Pupils with SLCN in primary schools

Most adults working in primary schools will come into daily contact with pupils who have communication difficulties and, in your role as a specialist teacher, there is much you can do to support colleagues working with children with SLCN.

This unit covers the following:

  • Those areas of communication which may be particularly problematic for primary-aged children with SLCN
  • Effective strategies for developing pupils’ speech, language and communication skills in primary school
  • The wider implications of SLCN for pupils’ outcomes
  • Transition from primary to secondary school

Prevalence of SLCN in primary schools

SLCN accounts for almost 23% of pupils with statements in primary schools, making it the most prevalent form of SEN in that age group. This means that most primary school staff will come into daily contact with pupils who have some form of SLCN.

2 or 3 pupils per class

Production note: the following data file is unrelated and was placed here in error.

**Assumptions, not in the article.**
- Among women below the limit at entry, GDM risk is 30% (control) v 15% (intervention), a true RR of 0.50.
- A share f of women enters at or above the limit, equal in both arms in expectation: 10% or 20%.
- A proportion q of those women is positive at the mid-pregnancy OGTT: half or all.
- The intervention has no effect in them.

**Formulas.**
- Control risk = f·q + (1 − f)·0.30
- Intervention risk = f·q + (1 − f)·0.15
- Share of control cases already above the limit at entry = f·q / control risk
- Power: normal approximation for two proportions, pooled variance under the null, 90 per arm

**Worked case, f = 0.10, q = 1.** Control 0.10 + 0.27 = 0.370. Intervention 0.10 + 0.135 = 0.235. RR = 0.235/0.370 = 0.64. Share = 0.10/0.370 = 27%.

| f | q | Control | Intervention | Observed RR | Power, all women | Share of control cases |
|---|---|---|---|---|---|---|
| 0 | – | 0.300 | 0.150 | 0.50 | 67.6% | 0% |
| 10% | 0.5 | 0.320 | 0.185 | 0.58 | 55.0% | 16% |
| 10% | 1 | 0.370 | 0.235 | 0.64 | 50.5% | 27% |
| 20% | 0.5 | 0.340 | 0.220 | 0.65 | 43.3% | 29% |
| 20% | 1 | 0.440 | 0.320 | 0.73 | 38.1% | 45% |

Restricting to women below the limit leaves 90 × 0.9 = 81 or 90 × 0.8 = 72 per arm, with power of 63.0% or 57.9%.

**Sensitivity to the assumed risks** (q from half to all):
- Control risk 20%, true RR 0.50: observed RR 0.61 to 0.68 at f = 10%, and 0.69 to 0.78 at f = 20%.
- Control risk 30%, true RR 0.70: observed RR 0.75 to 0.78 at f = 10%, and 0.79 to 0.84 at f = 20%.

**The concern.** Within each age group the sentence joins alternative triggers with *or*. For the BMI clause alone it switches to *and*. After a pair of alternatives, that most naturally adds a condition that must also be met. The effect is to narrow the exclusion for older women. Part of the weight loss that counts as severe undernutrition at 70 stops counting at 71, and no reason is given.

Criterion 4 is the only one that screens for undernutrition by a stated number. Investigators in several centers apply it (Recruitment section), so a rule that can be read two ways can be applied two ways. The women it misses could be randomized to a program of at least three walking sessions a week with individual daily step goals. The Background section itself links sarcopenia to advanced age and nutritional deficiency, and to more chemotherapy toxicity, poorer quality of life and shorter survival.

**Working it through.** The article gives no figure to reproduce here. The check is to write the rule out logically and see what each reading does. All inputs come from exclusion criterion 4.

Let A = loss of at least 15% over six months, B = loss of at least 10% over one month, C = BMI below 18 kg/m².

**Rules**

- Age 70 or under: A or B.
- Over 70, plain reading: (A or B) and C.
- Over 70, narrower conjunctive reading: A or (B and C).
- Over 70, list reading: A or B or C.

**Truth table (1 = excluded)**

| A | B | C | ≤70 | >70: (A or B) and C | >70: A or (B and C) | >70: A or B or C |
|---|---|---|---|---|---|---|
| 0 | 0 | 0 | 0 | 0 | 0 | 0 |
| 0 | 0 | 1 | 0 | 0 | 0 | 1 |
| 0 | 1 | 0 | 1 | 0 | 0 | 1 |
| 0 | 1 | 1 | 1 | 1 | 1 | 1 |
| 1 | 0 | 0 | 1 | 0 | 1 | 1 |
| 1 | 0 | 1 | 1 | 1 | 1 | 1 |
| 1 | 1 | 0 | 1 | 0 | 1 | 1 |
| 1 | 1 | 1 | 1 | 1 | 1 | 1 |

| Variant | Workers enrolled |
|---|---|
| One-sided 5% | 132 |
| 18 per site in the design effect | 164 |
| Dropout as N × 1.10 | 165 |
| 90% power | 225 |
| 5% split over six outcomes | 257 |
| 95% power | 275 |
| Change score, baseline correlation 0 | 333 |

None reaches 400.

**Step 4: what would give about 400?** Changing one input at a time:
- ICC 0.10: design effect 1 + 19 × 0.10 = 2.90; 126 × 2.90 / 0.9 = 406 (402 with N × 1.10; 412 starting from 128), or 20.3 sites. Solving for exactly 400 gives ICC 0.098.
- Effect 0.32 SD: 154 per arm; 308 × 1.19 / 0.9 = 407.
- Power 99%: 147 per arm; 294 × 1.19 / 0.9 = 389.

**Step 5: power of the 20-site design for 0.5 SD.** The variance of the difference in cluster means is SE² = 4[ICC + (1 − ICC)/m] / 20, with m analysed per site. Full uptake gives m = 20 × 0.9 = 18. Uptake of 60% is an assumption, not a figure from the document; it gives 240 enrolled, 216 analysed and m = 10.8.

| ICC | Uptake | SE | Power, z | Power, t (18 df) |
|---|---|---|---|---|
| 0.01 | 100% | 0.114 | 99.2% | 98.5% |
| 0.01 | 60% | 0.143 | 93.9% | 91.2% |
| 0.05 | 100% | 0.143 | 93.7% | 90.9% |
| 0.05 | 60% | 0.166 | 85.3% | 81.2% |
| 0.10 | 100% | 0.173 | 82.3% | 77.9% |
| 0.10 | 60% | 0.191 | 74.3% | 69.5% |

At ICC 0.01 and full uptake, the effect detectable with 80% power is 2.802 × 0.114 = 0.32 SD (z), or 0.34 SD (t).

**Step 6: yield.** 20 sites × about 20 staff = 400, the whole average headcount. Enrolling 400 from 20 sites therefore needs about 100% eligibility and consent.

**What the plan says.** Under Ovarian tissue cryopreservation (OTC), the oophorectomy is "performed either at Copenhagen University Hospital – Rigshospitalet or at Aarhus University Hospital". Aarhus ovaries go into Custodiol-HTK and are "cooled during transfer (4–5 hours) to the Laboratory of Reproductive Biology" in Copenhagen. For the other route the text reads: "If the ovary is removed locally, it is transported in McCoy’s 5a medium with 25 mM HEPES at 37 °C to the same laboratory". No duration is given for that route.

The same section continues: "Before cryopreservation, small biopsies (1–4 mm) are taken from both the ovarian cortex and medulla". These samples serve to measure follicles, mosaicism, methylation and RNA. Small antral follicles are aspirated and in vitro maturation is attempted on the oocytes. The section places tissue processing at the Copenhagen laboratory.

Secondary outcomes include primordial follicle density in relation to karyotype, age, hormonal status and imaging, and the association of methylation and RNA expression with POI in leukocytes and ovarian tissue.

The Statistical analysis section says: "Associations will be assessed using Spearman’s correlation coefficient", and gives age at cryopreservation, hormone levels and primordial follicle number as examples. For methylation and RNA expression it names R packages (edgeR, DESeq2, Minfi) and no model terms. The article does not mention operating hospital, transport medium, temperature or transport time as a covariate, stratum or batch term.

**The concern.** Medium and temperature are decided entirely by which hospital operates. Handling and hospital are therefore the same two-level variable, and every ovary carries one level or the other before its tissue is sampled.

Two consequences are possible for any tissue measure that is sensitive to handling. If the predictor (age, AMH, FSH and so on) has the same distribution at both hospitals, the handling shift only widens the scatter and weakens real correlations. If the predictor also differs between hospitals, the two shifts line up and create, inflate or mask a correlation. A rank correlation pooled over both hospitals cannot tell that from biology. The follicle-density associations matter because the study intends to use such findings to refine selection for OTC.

On average, every primary school class will have 2 or 3 pupils with SLCN.

1 in 3 pupils

In some areas of the country, as many as 1 in 3 primary-aged children have a language delay.

View supporting School Census data on SLCN prevalence

Primary school pupils may experience difficulties in one or more of the following areas: understanding and formulating spoken language; processing and producing speech sounds; using and understanding language appropriately in different social contexts. Select each tab in this resource to find out more.


The impact of SLCN on primary school pupils

Understanding and formulating spoken language

The impact of difficulties in understanding spoken language can be wide-ranging. Pupils’ experiences in school can include:

  • Struggling to understand when a teacher gives them instructions or explains new concepts.
  • Being unable to process the various phrases that are new to all children when they start primary school, many of which are open to literal interpretation, for example 'fold your arms' or 'break time'.
  • Difficulties in processing information that has been given verbally, which may mean that pupils struggle to follow more than one instruction at a time.

Additionally, some pupils may not be able to formulate spoken language. Communication in school requires the following skills and abilities:

  • Understanding the grammatical rules of sentence construction.